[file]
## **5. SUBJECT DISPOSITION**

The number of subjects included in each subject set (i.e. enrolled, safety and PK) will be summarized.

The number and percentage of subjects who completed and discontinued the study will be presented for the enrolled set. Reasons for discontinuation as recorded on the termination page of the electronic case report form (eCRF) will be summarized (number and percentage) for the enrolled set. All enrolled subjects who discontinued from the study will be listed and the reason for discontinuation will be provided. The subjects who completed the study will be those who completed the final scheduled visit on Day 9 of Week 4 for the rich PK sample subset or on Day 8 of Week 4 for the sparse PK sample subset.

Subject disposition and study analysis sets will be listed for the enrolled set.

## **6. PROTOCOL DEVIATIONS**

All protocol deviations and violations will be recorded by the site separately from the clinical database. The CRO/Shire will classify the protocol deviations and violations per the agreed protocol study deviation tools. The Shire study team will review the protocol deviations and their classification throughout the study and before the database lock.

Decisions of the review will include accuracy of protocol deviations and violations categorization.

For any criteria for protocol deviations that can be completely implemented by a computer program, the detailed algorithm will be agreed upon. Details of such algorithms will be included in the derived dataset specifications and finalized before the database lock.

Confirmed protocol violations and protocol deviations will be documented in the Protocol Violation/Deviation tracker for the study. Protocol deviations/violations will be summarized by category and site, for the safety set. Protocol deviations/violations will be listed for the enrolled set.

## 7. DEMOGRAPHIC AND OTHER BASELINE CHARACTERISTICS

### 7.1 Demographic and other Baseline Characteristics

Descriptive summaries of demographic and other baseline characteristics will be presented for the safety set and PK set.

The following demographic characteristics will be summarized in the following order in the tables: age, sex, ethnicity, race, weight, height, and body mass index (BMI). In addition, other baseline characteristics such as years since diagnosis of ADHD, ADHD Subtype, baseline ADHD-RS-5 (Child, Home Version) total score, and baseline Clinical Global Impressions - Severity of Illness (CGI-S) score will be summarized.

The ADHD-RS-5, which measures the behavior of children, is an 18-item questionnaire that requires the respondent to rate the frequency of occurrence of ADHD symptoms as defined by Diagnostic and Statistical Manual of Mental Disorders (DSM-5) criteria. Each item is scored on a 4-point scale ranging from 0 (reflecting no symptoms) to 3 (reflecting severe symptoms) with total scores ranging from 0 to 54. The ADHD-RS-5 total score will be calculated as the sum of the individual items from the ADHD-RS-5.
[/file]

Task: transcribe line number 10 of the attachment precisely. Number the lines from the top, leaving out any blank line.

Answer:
## 7. DEMOGRAPHIC AND OTHER BASELINE CHARACTERISTICS